2016 was undoubtedly a tumultuous year politically with ramifications in the data protection arena, so what’s on the horizon for 2017? Here are some thoughts from the Data Protection Network ….
Robert Bond – Head of Data Protection and Cyber Security Group at Charles Russell Speechlys & Chairman of the DPN Governance Board
I have three predictions for the coming year. Firstly, there will be a frenzy of activity around GDPR in part driven by third party Vendors believing technology will be the solution and in part by legal and compliance realising there is a lot to do in order to comply. Secondly, consumers will use their data subject rights to go after non-compliant data controllers and then “ambulance chasing” lawyers will start bringing compensation claims for aggrieved and emotionally harmed individuals. Thirdly, “AI and machine learning” will replace “cyber” as the buzz words.
Sara Howers – Global Privacy Officer, Haymarket Media Group
I predict growth in the following areas; DPO/GDPR courses, DPO “magic bullet” software (yes, we can solve all your GDPR problems), DPO recruitment services and Russian data centres. I also see the length of the DP wording in Staff Contracts expanding and a proliferation of PIAs (playing catch up). On the other hand, I predict a contraction in the following areas; small data processor operations/companies (who can’t afford £15 million fines), lists being available for rental and the numbers who makes it onto the Accepted Data Vendors List. Furthermore, less data will be stored as its deleted to reduce risks and data retention policies will be tightened.
Michael Bond – Data Protection and Privacy Advisor, News UK
As organisations get to grips with the GDPR and regulatory guidance bubbles to the surface, organisations flock to automated tools to demonstrate accountability and for the first time, many understand just how much data they have – those same organisations also quickly put in place robust retention policies to limit the amount of data they hold. Privacy Shield’s validity as a data transfer mechanism is successfully challenged, throwing international transfers into chaos, once again.
Julia Porter – Board Director and Business Advisor
GDPR consultants are going to be busy as panic sets in around readiness for GDPR. In particular, the guidance around profiling is likely to be a shock to many. Businesses offering services to incentivise people to share their data will proliferate whilst opt-in statements will become crucial marketing tools if companies don’t want a collapse in rates of data capture. The UK government will need to demonstrate adequacy to EU in the strength of our data protection arrangements to still trade in Europe. However, we’re now in a weaker position to influence EU’s views so some will feel very unpalatable.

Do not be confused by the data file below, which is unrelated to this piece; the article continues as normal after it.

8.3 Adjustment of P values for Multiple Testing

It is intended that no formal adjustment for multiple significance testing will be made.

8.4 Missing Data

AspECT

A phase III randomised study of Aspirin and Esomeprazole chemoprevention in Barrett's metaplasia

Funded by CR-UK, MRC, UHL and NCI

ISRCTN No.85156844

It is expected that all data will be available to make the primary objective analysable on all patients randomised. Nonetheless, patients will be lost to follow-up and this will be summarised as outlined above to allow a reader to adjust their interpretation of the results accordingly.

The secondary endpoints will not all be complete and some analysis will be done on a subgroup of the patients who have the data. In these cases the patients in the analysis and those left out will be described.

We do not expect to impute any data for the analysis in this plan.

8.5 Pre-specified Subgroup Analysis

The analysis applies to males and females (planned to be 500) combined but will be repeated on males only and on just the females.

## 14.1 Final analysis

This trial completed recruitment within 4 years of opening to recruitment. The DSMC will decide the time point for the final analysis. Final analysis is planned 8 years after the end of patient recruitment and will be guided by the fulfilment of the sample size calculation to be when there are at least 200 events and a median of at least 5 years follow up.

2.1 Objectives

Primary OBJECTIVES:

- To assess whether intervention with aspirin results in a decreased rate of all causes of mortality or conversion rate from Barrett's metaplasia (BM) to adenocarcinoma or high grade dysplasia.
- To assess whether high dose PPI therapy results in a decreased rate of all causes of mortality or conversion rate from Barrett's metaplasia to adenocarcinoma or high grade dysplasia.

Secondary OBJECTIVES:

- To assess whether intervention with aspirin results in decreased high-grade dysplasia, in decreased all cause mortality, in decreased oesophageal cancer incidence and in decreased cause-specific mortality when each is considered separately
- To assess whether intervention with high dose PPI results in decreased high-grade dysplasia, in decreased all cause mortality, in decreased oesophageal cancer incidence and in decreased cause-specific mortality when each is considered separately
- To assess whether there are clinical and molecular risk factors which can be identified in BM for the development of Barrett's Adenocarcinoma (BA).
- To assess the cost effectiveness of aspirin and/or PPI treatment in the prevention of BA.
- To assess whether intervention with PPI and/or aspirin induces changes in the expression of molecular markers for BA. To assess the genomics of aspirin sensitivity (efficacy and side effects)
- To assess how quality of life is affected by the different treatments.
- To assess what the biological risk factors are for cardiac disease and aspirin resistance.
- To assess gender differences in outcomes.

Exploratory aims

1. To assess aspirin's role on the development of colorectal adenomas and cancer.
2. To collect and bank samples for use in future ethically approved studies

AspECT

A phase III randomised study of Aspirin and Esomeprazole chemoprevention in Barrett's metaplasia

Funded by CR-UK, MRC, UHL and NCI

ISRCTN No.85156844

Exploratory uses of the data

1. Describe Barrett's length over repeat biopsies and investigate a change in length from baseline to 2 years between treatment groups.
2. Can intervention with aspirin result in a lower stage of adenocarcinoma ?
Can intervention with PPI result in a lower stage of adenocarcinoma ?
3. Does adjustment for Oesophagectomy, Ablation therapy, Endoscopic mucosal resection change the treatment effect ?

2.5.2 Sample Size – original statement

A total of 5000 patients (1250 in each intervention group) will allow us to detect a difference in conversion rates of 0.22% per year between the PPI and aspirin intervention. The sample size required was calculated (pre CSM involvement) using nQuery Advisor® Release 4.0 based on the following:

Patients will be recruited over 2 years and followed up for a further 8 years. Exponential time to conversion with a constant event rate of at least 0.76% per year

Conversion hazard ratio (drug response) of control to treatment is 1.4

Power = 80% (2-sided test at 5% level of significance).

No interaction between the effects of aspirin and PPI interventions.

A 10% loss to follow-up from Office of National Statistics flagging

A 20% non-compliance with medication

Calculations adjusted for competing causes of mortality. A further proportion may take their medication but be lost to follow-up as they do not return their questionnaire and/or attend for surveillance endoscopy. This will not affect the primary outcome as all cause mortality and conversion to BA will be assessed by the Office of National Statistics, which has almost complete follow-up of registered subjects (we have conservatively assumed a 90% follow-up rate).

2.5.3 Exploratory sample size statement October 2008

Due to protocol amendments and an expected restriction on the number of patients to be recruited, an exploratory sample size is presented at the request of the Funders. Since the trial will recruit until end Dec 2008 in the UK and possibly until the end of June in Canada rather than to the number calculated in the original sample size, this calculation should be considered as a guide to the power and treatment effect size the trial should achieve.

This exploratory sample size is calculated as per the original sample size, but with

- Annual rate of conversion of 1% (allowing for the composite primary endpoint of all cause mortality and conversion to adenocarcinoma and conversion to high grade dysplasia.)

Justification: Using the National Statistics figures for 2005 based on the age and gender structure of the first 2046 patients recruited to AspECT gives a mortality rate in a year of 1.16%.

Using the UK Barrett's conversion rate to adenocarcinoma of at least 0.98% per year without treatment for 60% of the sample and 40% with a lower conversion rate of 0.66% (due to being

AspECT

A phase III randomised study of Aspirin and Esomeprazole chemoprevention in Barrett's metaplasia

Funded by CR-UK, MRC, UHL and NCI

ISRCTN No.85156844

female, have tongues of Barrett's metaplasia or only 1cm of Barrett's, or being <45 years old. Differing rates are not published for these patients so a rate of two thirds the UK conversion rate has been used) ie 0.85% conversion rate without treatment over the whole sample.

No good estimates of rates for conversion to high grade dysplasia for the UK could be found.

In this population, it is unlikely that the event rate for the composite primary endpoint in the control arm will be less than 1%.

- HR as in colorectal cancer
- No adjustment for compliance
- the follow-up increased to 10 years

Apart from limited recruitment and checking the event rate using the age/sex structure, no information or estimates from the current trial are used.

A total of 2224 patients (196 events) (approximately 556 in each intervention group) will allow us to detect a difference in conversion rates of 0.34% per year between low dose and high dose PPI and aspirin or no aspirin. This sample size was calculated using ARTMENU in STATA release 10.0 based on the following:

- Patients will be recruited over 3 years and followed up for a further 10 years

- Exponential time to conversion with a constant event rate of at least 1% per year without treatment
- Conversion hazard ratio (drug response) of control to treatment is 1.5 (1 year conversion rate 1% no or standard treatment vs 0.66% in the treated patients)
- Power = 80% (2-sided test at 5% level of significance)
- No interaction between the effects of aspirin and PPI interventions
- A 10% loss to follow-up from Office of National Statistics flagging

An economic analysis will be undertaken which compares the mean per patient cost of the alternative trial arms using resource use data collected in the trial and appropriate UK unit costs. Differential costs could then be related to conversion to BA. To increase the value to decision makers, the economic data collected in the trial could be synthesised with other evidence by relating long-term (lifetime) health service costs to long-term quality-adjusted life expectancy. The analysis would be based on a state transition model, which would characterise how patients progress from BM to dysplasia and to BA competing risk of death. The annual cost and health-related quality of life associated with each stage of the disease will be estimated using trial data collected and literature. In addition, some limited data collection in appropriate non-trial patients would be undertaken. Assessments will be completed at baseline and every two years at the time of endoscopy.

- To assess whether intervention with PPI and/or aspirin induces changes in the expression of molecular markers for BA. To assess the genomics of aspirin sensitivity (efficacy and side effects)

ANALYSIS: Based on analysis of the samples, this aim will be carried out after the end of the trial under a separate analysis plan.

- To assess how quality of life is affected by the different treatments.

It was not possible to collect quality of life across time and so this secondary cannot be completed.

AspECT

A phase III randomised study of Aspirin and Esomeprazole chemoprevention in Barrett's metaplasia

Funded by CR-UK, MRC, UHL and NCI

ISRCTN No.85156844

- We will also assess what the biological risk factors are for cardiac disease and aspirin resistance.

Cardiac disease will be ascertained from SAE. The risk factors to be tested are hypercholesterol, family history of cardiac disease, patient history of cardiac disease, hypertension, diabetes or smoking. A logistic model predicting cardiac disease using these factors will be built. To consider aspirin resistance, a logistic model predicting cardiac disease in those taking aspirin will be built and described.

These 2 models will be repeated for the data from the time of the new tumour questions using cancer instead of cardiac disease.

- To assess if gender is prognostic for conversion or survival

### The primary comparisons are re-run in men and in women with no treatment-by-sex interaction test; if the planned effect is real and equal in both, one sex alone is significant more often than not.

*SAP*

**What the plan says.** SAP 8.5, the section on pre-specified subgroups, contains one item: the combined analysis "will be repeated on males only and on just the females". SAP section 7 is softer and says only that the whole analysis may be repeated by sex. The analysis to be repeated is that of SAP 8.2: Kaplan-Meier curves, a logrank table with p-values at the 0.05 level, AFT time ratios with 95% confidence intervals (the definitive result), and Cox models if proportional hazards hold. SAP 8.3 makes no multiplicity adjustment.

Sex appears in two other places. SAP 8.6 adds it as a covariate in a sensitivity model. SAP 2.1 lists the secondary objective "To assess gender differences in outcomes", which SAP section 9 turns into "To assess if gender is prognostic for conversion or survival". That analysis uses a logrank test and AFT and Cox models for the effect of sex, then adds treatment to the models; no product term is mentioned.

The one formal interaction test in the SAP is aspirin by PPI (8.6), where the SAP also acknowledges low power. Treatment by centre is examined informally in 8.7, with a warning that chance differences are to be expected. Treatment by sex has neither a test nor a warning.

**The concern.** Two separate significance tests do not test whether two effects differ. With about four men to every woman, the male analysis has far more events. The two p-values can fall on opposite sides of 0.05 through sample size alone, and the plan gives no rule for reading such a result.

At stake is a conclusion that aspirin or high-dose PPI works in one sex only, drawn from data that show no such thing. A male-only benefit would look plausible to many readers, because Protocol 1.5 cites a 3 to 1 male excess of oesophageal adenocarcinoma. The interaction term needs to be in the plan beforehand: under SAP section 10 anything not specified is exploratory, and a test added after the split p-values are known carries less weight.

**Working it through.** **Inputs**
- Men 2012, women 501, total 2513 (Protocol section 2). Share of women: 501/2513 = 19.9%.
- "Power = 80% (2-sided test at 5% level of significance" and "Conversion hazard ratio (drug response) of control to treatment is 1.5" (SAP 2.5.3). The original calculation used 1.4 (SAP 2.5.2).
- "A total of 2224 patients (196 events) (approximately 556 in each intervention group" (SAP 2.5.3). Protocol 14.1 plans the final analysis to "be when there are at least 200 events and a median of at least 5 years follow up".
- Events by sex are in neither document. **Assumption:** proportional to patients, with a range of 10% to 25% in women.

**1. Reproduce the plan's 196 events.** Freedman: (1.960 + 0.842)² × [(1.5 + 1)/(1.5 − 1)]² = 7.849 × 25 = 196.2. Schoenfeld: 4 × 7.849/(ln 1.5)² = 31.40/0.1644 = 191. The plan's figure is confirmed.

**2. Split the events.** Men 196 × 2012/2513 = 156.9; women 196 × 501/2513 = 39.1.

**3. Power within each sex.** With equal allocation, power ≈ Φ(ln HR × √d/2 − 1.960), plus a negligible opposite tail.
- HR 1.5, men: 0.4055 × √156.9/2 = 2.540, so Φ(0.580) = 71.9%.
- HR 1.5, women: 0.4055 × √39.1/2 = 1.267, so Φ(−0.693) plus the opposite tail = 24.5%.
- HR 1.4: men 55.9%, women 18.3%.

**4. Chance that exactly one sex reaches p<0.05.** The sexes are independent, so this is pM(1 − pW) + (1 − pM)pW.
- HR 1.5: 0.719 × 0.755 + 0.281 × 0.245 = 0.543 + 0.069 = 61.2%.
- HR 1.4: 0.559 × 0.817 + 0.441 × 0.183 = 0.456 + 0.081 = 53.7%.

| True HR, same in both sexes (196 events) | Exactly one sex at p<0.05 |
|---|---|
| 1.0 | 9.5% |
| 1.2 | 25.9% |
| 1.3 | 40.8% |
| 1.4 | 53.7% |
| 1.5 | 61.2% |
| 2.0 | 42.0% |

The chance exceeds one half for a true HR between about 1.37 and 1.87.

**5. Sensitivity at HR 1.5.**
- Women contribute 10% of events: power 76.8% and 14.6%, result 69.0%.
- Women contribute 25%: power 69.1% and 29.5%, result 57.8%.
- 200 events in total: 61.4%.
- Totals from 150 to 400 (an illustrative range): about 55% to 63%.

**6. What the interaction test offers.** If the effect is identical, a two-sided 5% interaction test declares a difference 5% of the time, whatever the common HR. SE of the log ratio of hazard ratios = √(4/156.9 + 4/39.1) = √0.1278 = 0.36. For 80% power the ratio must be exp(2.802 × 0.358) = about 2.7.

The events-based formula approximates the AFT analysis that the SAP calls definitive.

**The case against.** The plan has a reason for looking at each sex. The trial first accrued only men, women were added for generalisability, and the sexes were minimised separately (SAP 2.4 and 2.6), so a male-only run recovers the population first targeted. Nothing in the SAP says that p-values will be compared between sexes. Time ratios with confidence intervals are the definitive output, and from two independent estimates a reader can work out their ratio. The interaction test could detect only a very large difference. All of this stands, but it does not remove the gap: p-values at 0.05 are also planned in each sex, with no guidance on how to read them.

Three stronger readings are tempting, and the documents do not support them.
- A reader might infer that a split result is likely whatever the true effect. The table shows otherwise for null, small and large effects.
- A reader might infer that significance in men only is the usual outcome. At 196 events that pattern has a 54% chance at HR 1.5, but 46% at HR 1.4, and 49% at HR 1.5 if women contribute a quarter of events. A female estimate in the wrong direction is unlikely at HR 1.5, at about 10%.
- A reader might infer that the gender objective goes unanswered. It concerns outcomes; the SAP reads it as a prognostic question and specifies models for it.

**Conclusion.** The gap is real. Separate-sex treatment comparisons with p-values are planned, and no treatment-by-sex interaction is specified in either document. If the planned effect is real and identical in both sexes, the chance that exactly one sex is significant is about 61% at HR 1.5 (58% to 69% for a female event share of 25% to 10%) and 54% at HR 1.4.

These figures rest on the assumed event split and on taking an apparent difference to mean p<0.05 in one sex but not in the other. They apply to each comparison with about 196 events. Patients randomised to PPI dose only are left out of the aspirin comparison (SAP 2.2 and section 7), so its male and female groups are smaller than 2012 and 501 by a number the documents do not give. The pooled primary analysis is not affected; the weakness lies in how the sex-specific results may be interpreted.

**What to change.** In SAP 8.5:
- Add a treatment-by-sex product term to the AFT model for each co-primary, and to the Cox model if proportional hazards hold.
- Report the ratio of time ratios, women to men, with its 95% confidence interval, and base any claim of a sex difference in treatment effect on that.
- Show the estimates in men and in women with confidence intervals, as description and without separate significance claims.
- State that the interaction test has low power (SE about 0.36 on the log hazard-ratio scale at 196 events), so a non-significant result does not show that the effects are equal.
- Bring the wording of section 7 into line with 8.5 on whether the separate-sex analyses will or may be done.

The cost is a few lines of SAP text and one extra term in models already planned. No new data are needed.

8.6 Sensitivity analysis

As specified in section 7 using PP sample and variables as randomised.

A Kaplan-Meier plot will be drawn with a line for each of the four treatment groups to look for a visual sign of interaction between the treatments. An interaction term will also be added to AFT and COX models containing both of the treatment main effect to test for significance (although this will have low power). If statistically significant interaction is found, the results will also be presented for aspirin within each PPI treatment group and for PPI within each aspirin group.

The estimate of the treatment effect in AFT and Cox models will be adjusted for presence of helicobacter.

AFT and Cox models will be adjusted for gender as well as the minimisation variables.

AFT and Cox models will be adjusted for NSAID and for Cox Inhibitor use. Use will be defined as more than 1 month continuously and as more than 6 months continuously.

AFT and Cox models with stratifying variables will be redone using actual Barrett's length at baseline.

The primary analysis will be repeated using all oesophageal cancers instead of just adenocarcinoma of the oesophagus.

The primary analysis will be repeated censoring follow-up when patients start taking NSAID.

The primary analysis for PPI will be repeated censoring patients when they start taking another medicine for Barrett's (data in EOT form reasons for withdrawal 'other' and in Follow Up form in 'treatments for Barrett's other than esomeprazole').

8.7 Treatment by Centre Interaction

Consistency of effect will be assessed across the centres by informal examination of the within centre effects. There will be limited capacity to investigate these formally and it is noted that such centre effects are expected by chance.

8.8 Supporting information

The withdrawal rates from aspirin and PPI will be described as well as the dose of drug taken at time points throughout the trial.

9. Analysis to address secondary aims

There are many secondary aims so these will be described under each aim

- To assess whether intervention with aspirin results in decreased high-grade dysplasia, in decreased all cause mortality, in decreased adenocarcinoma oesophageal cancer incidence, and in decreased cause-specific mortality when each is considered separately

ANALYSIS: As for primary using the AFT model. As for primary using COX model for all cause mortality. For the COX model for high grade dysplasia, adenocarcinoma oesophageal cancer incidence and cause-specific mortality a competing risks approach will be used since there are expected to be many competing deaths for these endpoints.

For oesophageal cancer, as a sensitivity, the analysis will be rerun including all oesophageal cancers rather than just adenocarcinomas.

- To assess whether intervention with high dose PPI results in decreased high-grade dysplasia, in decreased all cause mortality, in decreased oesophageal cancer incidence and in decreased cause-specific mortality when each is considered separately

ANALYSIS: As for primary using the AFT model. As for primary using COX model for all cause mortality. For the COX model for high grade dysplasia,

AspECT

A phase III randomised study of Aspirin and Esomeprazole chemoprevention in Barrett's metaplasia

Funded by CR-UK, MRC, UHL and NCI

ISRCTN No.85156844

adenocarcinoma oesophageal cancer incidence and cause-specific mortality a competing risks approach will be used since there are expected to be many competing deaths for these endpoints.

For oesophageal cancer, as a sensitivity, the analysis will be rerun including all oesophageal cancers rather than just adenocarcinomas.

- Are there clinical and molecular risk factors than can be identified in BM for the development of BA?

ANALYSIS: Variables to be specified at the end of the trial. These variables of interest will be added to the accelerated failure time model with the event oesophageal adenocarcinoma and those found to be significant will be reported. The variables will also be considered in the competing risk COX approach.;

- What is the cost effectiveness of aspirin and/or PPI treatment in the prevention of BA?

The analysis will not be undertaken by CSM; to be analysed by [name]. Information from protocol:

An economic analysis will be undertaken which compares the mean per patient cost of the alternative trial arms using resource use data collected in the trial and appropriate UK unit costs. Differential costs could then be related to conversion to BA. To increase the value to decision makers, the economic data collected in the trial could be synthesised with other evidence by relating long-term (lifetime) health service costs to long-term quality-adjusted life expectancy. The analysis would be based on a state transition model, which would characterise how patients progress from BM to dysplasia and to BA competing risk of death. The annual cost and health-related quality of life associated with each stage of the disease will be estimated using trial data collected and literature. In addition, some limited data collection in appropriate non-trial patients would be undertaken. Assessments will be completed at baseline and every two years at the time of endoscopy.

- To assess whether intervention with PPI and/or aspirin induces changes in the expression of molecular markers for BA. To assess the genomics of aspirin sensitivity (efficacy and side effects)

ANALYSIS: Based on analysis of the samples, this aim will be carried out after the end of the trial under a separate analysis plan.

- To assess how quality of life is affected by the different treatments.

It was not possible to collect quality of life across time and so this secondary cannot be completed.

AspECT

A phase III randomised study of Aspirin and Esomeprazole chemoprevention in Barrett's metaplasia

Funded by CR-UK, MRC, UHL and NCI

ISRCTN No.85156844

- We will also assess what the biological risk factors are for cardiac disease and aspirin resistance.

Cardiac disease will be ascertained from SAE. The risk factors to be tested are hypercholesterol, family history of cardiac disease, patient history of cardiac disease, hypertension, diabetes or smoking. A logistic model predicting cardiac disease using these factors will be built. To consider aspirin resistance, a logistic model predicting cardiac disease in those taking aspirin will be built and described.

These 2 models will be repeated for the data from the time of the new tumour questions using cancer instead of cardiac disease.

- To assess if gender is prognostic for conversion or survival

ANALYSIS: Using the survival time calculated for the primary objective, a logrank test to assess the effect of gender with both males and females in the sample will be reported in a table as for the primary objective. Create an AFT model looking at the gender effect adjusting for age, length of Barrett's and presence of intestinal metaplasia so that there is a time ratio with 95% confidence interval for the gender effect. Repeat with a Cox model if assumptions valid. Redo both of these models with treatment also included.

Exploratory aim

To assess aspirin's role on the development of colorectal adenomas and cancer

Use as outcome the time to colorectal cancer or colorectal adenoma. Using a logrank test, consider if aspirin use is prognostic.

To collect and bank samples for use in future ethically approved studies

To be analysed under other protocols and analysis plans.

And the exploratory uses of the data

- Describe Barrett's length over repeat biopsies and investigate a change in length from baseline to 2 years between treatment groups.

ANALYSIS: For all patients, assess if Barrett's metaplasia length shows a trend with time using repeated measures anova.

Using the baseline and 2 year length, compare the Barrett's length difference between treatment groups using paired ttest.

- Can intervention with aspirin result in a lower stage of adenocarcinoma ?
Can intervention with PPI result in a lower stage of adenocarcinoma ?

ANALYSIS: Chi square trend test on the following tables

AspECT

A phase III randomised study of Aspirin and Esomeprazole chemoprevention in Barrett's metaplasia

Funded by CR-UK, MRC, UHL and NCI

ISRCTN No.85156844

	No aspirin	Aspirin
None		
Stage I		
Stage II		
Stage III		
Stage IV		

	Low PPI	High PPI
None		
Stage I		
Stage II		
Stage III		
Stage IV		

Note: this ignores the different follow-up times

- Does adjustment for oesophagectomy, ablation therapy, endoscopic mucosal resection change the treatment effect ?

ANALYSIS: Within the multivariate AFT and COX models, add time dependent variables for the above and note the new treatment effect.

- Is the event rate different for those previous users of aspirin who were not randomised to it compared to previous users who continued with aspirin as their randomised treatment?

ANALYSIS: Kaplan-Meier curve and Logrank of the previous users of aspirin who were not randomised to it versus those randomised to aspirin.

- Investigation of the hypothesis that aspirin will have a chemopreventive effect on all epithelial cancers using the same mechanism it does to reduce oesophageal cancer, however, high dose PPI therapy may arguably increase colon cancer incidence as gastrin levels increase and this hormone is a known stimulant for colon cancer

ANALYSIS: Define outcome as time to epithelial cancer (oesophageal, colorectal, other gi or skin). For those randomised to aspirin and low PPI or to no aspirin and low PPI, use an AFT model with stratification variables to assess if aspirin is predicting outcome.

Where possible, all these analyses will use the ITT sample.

Lara Bonney – Managing Director, Epsilon Abacus
2017 will be the year when companies move from ‘how do I collect as much data as possible?’ to ‘how do I collect unambiguous permission to use this data?’. Online or offline, organisations need to be open, honest and more engaging with consumers to gain trust and permission around the use of their data. Sharing data with third parties can have real benefits for consumers. Going forward, permission statements need to evolve, highlighting the value exchange to them of sharing their data, rather than simply confusing consumers with legal-speak.
Rosemary Smith Director Opt-4 & DPN Co-Founder
Santa has brought us an early Christmas present which is the leaked version of the EPrivacy Regulation text. As GDPR preparations get underway, organisations will also have to wrestle with the potential impact of EPrivacy reform including tougher requirements for cookie consent and an extension of the law to cover social and other electronic messaging.
Meanwhile, I predict further pain for charities as the ICO continues to give their fundraising efforts unwelcome attention. Perhaps the sector will take Dutch courage from the Christmas sherry and begin to make a better case for legitimate donor communications? As guidance on GDPR emerges like a star from the East of Manchester, businesses will finally realise that time is running out for implied consent. But what they really want under the Christmas Tree is a viable alternative. Could 2017 be the year of “legitimate interests”?
Published December 2016
The information provided and the opinions expressed in this document represent the views of the Data Protection Network. They do not constitute legal advice and cannot be construed as offering comprehensive guidance on the EU General Data Protection Regulation (GDPR) or other statutory measures referred to.